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Private Prison Has Everything but Prisoners


CALIFORNIA CITY — David Myers' field of dreams sits way out in the Mojave Desert, past a parched golf course, a mobile home park and a snake squished on the two-lane road.

Rising from a field of tumbleweeds and creosote bushes is a new $100-million, 2,300-bed maximum security prison. Myers' dream is to operate the prison for profit.

Myers, a former Texas prison warden, runs the West Coast branch of Corrections Corp. of America, a Nashville company that is the leading builder and operator of private prisons.

In its pursuit of a piece of California's annual $4.7-billion prison budget, Corrections Corp. constructed the prison on speculation: If they built it, the prisoners would come.

But the inmates haven't come, and nothing suggests that the state will ship any prisoners there any time soon.

The vacant prison is the most visible sign of a fight that rages in Sacramento and across the country as private firms try to gain a greater share of the nation's nearly 2 million prison inmates.

Nowhere is the fight more fierce than in California. The state houses the largest prison population in the nation--162,000 inmates--underwrites the biggest prison budget, and has perhaps the nation's most powerful correctional officers union, the California Correctional Peace Officers Assn.

Gov. Gray Davis--who won his job partly with the support of such labor unions--and many legislators are skeptical of corporations housing people whose liberty has been revoked by government. That's government's job, they say.

"We have obligations to ourselves, to our democracy, to our Constitution, and some obligations to the prisoners to act in a professional manner," Davis says, "and I don't feel comfortable having any prison that isn't managed and operated by sworn officers."

Myers doesn't understand the resistance. Corrections Corp. can ease overcrowding by taking custody of 2,300 convicts today, providing them with as much job training, education and drug treatment as the state cares to pay for, he says.

The cost would be $55 per inmate a day, more or less. Corrections Corp. says that would save the state $10 million a year for those 2,300 beds--though critics cite studies showing hidden costs at private prisons elsewhere in the country, along with high employee turnover and mediocre programs.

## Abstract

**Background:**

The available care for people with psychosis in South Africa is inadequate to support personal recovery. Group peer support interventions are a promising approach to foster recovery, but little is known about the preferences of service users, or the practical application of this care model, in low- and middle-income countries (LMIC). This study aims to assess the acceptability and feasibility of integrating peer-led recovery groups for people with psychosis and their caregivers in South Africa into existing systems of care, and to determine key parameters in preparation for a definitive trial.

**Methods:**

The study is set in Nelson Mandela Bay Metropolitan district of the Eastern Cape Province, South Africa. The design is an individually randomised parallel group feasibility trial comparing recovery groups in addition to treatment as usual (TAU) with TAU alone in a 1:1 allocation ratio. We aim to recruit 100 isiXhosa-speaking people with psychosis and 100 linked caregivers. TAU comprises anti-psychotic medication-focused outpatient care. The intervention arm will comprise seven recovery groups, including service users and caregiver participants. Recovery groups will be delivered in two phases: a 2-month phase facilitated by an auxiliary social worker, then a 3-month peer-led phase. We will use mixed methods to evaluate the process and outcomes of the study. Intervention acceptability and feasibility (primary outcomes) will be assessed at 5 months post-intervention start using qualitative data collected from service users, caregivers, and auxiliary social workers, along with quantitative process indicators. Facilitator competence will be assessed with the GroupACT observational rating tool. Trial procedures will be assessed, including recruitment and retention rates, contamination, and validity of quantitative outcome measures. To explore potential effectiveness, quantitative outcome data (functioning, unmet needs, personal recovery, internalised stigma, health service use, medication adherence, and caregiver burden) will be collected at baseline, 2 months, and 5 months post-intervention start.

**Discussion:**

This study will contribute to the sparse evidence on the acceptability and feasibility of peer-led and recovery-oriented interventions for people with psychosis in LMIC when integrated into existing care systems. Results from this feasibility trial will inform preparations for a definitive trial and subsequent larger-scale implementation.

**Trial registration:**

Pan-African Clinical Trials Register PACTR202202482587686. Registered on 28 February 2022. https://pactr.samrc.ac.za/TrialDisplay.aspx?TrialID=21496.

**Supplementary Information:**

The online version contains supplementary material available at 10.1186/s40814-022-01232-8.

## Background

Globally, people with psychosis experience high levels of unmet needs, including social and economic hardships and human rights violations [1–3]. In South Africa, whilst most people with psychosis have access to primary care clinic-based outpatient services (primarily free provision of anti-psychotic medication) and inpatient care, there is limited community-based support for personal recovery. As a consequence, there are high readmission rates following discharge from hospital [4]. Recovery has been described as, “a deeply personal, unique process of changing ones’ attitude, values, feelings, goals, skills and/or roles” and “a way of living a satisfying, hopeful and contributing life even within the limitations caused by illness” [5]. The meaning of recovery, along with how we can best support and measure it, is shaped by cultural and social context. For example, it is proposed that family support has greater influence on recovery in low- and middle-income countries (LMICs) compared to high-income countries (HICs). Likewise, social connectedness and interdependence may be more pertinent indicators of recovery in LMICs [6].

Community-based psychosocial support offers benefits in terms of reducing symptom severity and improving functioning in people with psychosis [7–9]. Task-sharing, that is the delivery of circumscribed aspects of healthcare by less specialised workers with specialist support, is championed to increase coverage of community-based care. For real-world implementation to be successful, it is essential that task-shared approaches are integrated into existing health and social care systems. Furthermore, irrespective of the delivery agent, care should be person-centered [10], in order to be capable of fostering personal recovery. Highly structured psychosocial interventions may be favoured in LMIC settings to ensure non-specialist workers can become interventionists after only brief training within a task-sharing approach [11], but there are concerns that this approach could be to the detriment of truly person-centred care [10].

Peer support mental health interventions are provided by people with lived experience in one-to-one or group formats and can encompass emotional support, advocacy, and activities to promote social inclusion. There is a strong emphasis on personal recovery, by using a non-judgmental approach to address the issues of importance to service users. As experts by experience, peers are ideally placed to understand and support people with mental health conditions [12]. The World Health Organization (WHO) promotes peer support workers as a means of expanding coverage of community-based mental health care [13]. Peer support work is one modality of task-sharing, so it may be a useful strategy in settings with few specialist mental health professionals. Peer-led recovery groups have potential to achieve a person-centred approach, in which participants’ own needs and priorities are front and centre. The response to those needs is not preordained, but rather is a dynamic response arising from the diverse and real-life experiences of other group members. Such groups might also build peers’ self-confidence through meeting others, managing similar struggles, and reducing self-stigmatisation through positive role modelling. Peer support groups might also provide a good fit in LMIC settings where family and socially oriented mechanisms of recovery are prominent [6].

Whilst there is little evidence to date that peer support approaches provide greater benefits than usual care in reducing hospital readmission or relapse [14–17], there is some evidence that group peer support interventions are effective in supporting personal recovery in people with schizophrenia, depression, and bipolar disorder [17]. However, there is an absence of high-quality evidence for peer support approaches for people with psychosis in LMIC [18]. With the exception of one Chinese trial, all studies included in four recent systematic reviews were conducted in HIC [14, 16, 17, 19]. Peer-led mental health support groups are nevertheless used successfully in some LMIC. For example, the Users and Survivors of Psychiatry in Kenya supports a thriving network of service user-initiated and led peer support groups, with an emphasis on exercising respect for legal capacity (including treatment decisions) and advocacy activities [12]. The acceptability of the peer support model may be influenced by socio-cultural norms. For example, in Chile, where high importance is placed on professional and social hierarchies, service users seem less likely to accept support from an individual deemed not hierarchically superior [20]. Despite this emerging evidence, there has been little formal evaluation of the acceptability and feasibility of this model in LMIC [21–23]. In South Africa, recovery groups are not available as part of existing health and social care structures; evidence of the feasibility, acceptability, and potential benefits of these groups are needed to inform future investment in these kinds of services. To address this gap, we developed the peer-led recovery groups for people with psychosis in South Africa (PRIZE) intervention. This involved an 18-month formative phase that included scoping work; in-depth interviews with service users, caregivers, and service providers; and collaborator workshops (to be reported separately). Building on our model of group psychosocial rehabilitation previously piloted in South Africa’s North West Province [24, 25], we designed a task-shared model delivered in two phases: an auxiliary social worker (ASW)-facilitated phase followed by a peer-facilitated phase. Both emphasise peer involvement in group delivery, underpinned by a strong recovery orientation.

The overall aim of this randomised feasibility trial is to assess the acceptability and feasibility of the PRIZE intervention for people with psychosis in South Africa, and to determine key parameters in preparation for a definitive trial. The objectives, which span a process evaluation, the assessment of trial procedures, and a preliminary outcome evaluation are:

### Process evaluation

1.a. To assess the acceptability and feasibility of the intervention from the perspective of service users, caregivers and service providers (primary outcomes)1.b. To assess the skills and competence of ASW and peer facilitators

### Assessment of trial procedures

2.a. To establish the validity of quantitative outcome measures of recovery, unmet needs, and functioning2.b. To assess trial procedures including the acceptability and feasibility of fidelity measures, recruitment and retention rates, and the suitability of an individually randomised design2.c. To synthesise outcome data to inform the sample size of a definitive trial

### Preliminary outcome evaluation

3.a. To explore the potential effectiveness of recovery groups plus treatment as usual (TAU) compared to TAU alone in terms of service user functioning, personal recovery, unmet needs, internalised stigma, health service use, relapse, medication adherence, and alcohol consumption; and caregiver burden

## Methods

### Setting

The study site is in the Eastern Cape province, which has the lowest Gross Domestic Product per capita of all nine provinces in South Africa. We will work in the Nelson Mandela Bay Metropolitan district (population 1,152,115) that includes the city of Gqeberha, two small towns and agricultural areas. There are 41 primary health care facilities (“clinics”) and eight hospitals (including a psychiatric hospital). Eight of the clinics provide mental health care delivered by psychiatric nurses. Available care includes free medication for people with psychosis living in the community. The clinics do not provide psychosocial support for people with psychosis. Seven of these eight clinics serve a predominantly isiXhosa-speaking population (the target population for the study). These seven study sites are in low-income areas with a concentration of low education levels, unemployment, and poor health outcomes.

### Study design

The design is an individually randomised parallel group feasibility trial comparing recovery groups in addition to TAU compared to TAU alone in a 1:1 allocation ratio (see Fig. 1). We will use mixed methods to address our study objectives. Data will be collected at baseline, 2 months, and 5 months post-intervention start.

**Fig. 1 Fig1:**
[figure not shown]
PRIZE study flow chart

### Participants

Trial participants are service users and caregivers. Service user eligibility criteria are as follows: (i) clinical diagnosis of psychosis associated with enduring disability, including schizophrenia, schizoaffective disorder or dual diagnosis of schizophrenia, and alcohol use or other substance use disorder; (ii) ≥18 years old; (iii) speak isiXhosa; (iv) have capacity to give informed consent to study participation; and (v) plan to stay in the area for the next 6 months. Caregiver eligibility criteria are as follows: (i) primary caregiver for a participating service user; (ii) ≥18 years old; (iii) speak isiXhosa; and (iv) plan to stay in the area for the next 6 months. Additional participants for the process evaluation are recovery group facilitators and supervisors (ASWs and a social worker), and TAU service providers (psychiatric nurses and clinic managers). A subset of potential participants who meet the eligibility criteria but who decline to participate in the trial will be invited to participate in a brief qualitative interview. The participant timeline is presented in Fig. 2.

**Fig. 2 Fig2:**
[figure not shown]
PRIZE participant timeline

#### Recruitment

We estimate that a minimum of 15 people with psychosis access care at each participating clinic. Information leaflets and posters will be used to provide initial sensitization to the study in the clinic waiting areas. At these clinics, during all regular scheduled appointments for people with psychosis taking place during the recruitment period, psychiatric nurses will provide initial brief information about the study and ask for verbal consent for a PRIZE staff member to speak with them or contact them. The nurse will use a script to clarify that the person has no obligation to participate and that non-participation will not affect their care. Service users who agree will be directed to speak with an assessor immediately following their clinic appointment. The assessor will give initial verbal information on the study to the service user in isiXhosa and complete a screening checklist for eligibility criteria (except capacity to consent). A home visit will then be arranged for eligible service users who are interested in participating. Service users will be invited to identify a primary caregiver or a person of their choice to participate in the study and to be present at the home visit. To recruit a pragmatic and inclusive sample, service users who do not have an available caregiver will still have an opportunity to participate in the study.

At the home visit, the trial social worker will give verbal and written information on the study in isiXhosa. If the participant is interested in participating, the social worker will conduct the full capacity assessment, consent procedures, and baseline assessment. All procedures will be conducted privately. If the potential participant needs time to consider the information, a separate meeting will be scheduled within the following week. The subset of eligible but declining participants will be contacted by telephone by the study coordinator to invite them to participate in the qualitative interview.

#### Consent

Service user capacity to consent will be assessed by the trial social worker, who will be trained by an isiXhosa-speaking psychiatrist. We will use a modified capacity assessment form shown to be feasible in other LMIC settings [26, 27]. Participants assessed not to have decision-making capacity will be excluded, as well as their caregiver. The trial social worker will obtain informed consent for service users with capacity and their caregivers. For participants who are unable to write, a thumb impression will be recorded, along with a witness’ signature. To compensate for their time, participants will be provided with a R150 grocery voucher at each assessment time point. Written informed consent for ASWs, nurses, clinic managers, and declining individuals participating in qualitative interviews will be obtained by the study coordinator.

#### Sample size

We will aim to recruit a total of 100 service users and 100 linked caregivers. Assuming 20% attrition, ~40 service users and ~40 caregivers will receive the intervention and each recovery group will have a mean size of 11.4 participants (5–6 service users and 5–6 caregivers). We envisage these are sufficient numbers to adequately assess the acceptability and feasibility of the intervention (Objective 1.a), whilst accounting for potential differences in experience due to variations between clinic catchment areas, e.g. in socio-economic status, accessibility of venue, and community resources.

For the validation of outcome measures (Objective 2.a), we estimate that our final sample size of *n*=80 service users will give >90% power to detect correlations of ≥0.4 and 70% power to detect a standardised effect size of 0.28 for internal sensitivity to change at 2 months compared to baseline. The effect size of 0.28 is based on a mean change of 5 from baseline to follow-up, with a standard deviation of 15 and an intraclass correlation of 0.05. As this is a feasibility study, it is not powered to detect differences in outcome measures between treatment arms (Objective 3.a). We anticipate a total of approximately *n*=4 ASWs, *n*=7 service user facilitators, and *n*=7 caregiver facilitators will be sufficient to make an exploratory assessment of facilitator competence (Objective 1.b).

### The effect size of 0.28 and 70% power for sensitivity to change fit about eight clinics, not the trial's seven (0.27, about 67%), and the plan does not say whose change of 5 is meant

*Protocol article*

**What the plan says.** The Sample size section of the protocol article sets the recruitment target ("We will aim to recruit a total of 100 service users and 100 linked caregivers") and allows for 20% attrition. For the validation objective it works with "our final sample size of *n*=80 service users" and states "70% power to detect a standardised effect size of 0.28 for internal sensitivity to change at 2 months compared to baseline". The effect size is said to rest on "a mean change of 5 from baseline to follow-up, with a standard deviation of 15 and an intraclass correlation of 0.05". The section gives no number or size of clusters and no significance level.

"The mistake I make," Myers says, "is that I use common sense."

In politics, however, one special interest's "common sense" solution often infringes on another interest's turf. So it is with Myers' foray into the world of California corrections.

The guards union, which represents 25,000 officers at state-run prisons, stands to lose influence if private, nonunion operators win contracts to incarcerate prisoners.

Union President Don Novey says his opposition does not stem from a desire to expand membership or maintain what Myers calls a monopoly over corrections. "It's about doing the right thing for public safety," Novey says. "The people of the state of California do not want to put public safety into the hands of shareholders."

Making matters tougher for Corrections Corp. is its prison in Youngstown, Ohio. That facility was the focus of a biting story on TV's "60 Minutes" in May. The report told of guards without proper training, a brutal inmate death and the escape of six prisoners who cut a hole in the perimeter fence last year and slipped away in broad daylight.

California's Board of Corrections inspected the new California City facility and found problems such as bunks that are too narrow and paper towel dispensers and electrical outlet covers that could be fashioned into weapons. Myers said the company will make changes to comply with state standards.

To an unpracticed eye, the prison looks like any other prison: steel doors, unbreakable glass, thick concrete, locked control rooms, security cameras--all ringed by razor wire and underground sensors.

An escapee would have to traverse miles of desert. It is a two-hour drive to Los Angeles and eight miles to the rather desolate town dubbed California City.

The empty prison even has a warden, Daniel Vasquez, the burly former head of San Quentin who in 1992 oversaw the state's first execution in 25 years, that of Robert Alton Harris. Vasquez is ready to hire guards--he has more than 1,000 applications--as soon as Myers can find inmates.

"Here we are with this alternative," Vasquez said as he led a tour of the facility, "and the state doesn't even want to look at it."

Myers, giving up on the state for now, is looking elsewhere for inmates, and said he is close to an agreement with other government entities to fill the place, though he won't identify them. "We built it for occupancy," Myers says. "It's first come, first served."

Southern California counties, including Orange and Kern, are considering housing inmates there. The federal government is another potential customer, though a spokesman said the Bureau of Prisons will not turn maximum security inmates over to private operators.

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